Estimated read time: 5-6 minutes
As most people in Utah know, the housing market is anything but easy to navigate. Naturally, as a homeowner, buyer, or seller, there are questions to be answered. Is this a bubble? Will prices continue to rise? Should I sell my home now or wait? What if the market crashes?
While not every question can be answered about the 2022 housing market this early in the year, the data, as provided by The Stern Team and the Salt Lake Board of Realtors, does suggest that certain trends will continue.
To better understand what to expect about the forecasted 2022 housing market, first take a look at last year’s numbers.
- 2022’s housing market follows Utah’s hottest housing year ever
- Demand is still high while inventory is low
- Prices will increase, but not as rapidly
- The Utah housing market is not in a bubble
- 2022 will look similar to 2021 with some differences
- Thinking of entering the housing market? You need a real estate expert
- More stories you may be interested in
2022’s housing market follows Utah’s hottest housing year ever
“The 2021 Utah housing market will be long remembered for its record-breaking price increases. Statewide, housing prices increased by 27%, shattering the 43-year-old record of 20.1% set in 1978,” wrote James Wood in the 2022 Housing Forecast Executive Report.
A 27% one-year increase in value is a staggering figure. In 2020 the average sales price of a home in the Wasatch Front was $438,792. Nearly 27% later in 2021, the average sales price of a home reached $556,146.
Fortunately, interest rates remained low throughout 2021. However, the rapid rise in home prices made it difficult for some buyers to qualify — especially first-time homebuyers. This is especially true knowing that many Americans added to their debt in 2021 and incomes haven’t kept pace with the rising cost of homes, reports Orla McCaffrey for the Wall Street Journal.
“In the third quarter of 2015, the median sales price of a single-family home was $280,000. The mortgage payment for this home was $1,743,” Wood writes. “By 2021, the home price had increased to $550,000, and the mortgage payment jumped to $3,043, a 75% increase in six years, despite the drop in mortgage interest rates from 3.94% to 2.87%. The rising housing costs overwhelm the advantage of lower interest.”
Demand is still high while inventory is low
Across all housing types, including single-family homes, condos, and townhomes, listings stayed on the market for an average of 16 days in 2021. This is a short time for a home to be on the market and is lower than any year prior — and the trend is likely to continue through 2022.
KSL.com says many people are moving in and MoneyWise reports few people are moving out. Utah has worked hard to make the state a great place to live and to grow a business, but with that growth come growing pains, as reflected in the housing crunch Utah is experiencing.
“From 1991 to the third quarter of 2021 prices in the Salt Lake Metropolitan Area have increased by 601.9%, second behind Austin (614.5%) and ahead of third-ranked Boise (587%),” says Wood. “Supply is going to be much, much lower than what demand is (in 2022).”
Prices will increase, but not as rapidly
While 2021 was a red-hot year for housing, Michael Wolters of The Stern Team suggests that 2022 will moderate out a bit from the steep value increases of 2021.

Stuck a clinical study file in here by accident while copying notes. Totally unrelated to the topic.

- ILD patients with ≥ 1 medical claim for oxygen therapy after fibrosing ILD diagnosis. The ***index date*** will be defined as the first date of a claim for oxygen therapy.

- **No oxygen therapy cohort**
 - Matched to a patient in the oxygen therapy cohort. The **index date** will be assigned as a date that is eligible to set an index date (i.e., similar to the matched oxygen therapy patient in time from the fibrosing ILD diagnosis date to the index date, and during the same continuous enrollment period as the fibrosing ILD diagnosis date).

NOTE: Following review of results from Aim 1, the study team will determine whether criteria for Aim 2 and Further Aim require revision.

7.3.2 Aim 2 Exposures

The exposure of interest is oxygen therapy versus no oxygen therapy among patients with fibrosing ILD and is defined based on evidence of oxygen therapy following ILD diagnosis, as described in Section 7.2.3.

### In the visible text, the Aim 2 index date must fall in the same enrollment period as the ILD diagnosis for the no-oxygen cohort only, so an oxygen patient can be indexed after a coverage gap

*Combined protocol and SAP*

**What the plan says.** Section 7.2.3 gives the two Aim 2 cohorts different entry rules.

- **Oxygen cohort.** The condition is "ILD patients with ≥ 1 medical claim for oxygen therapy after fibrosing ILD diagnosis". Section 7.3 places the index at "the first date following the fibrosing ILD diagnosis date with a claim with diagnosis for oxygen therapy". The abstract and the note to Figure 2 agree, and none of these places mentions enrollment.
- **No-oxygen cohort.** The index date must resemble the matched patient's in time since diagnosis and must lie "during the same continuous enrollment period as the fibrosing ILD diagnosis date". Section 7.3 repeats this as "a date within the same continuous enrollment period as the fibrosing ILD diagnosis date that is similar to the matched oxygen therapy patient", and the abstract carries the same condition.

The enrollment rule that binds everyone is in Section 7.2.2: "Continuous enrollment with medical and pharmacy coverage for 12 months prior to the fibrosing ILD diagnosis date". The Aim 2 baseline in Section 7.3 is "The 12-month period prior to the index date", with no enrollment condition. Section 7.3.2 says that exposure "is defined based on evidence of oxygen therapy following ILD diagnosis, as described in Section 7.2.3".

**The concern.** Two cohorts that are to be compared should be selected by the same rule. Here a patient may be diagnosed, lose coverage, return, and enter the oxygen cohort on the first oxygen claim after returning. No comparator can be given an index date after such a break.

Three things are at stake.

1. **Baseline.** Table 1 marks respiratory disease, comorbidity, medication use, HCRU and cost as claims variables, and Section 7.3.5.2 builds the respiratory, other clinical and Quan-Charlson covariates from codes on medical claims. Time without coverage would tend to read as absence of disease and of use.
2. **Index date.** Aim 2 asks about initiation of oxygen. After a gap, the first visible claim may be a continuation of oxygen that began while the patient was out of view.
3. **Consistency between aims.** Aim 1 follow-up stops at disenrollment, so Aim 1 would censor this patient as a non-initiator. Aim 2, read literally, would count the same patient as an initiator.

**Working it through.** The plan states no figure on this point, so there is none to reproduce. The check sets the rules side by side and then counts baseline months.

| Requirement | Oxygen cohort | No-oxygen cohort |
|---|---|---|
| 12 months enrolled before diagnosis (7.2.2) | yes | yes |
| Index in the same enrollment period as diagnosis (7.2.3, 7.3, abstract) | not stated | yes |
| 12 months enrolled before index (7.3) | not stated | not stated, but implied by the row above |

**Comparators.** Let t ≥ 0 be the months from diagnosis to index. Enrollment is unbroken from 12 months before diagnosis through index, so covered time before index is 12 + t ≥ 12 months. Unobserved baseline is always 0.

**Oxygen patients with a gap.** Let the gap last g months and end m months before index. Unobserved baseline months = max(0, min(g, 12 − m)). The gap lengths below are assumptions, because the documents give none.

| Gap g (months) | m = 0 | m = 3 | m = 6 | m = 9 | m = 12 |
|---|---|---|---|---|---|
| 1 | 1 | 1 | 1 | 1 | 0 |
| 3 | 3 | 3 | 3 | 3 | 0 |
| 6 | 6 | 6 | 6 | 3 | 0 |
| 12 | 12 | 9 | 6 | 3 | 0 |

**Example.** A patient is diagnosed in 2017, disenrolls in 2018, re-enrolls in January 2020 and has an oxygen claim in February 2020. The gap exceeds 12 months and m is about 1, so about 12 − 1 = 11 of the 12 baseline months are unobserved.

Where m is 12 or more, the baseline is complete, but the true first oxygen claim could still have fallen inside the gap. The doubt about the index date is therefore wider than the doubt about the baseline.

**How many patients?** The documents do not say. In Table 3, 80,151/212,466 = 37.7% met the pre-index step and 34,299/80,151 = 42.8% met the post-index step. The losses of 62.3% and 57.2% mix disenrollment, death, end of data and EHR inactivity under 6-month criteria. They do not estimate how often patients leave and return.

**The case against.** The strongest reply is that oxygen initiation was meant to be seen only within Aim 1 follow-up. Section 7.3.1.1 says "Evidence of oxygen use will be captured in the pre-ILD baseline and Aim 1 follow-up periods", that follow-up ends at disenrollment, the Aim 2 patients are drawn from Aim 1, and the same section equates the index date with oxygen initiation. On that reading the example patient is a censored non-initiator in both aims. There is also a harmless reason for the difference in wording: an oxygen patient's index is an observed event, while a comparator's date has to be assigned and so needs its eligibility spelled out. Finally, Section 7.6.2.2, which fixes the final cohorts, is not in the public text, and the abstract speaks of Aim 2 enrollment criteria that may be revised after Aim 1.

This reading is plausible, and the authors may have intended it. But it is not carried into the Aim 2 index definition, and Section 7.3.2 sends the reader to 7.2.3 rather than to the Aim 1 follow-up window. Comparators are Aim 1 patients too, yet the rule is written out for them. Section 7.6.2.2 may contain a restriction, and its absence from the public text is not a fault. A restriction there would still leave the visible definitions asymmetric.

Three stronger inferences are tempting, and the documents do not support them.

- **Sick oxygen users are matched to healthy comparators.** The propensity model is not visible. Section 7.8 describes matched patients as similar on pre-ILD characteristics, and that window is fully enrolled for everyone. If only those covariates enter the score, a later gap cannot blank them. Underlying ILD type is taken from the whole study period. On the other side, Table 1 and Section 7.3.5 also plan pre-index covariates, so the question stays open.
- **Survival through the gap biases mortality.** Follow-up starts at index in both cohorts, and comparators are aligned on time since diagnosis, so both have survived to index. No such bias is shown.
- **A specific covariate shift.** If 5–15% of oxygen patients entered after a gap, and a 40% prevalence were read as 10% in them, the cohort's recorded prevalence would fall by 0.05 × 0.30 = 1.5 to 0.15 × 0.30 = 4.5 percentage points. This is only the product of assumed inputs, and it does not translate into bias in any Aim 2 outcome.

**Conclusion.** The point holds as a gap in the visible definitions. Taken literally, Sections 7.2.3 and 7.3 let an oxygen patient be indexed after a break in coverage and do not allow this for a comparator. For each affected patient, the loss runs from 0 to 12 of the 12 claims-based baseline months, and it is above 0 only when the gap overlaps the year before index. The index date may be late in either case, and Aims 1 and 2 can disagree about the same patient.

“What happens in 2022?” asked Wolters. “There was a 27% increase in 2021 and experts are expecting a 10%-12% increase in 2022. Interest rates can also play an important part in 2022’s market.”
Continuing that thought, Wood writes, “By far, the most likely outcome for housing prices in Utah over the next two to three years is a period of price moderation, similar to what occurred after price accelerations in the late 1970s and the mid-1990s.”
While the increase is more modest than the astronomical 27% increase in 2021, it means fewer people will qualify. In 2015 the income required to buy a median-priced home in Salt Lake County increased from $58,100 to $101,400 in 2021, assuming a 36% debt-to-income ratio — pointing to even higher incomes needed to qualify in 2022.
The Utah housing market is not in a bubble
“Is there a bubble?” asks Wolters. “Unanimously, across six organizations we spoke with, the answer is no. For a bubble to pop there needs to be consecutive quarters of declining growth, usually tied to job loss. There is no indication of this happening in Utah.”
2022 will look similar to 2021 with some differences
Along with increasing prices and listings shortages (the Salt Lake Board of Realtors forecasts fewer homes sold in 2022 than 2021), buyers will also have to face climbing interest rates. They estimate rates to increase to around 3.5% in 2021, but even that percentage has been surpassed in recent weeks. The rising interest rates coupled with higher home prices will present a challenge for buyers in 2022, especially for first-time homebuyers.
“And finally, two sides of the price coin; existing homeowners will benefit again from strong price increases, but homeownership for future generations will become less likely, producing greater inequality and diminished wealth for these households,” says Wood.
Thinking of entering the housing market? You need a real estate expert
The 2022 Utah housing market stands to be difficult to navigate for buyers and sellers. Amid high prices, appraisal issues, and strong competition, you will need a top realtor to have your back. The Stern Team in Salt Lake City, with over 1,200 five-star Google reviews, is ready to help you sell and buy your dream home.
Contact them today at 801-877-3004 or on their website.